When you use Server.Transfer to move the user from, let's say, Page A to Page B, the URL bar still displays Page A because the client browser makes a request to the server for Page A and gets a response. This is unlike Response.Redirect where the client browser is suggested a different URL and it starts a new request. Think of it as an RSS news aggregator site that goes to other servers to fetch content and your client browser only sees the URL of the RSs news aggregator site (although it is a slightly different concept).
Now that we're on Page B (with the URL bar still showing Page A), you can click a button (or anything similar, for that matter) that has a click event handler to perform a Server.Transfer to a Page C. Now, you will notice that the address bar shows the URL for Page B. The reason for this change is that Page B (while accessed through the URL of Page A), caused a postback that was to Page B (with the URL of Page B). The client browser now requests Page B, and therefore displays the URL of Page B in the address bar, and gets Page C as the response from the server.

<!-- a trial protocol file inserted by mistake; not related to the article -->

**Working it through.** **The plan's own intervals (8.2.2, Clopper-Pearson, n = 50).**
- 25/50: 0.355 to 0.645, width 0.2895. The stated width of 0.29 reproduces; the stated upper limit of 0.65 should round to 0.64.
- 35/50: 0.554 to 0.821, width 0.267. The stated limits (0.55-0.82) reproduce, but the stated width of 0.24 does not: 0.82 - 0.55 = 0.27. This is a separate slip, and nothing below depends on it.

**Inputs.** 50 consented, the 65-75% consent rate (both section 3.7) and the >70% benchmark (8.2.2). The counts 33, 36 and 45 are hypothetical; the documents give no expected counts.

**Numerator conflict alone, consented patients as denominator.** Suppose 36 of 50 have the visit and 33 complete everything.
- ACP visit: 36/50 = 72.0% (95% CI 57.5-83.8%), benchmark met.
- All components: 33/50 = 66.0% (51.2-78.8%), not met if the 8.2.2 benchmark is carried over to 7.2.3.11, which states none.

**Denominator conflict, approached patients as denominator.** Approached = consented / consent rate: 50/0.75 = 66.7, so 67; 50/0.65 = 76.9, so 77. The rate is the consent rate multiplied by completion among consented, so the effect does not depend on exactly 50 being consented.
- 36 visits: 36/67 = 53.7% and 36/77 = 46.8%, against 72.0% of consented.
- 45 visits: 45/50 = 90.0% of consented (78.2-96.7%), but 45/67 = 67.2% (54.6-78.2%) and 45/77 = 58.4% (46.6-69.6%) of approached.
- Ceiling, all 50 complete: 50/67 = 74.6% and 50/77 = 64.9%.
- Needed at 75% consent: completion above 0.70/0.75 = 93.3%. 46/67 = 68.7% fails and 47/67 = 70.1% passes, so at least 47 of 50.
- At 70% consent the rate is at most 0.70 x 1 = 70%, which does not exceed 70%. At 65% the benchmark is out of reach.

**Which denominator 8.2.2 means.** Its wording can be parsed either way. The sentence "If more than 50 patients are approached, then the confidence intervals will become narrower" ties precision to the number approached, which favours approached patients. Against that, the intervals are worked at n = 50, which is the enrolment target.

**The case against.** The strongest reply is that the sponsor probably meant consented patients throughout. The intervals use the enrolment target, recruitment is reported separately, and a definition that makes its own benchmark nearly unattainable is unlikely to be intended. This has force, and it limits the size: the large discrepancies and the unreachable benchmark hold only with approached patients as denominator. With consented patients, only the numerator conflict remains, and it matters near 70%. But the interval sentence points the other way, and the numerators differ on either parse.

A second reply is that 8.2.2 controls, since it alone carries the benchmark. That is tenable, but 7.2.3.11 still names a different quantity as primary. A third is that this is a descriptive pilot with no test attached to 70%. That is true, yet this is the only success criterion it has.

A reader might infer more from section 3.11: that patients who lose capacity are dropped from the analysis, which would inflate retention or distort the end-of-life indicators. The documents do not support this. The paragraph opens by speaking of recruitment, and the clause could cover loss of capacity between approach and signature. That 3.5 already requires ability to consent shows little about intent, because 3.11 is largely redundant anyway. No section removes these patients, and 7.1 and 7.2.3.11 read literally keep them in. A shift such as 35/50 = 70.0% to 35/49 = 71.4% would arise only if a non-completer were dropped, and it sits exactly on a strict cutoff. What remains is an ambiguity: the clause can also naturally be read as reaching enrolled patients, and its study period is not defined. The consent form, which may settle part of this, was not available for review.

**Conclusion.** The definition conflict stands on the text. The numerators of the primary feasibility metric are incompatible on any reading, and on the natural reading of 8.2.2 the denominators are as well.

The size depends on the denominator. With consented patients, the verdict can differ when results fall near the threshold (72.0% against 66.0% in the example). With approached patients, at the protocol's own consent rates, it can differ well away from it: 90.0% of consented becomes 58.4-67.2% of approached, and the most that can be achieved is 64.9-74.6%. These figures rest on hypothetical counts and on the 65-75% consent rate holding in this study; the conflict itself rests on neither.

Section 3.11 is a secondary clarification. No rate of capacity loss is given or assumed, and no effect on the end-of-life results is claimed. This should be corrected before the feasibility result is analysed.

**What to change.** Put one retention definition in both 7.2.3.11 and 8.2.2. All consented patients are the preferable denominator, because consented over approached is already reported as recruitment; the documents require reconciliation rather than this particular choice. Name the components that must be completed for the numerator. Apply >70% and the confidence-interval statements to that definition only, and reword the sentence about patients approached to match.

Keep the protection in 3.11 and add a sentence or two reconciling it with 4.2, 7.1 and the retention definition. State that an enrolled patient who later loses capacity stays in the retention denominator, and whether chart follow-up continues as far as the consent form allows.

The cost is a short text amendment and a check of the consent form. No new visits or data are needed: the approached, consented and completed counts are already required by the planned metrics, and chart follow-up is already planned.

It's one of those things most developers would not expect unless they've tried it, discussed it or read about it, which is why you find this article up here to create an awareness of this behavior in ASP.NET.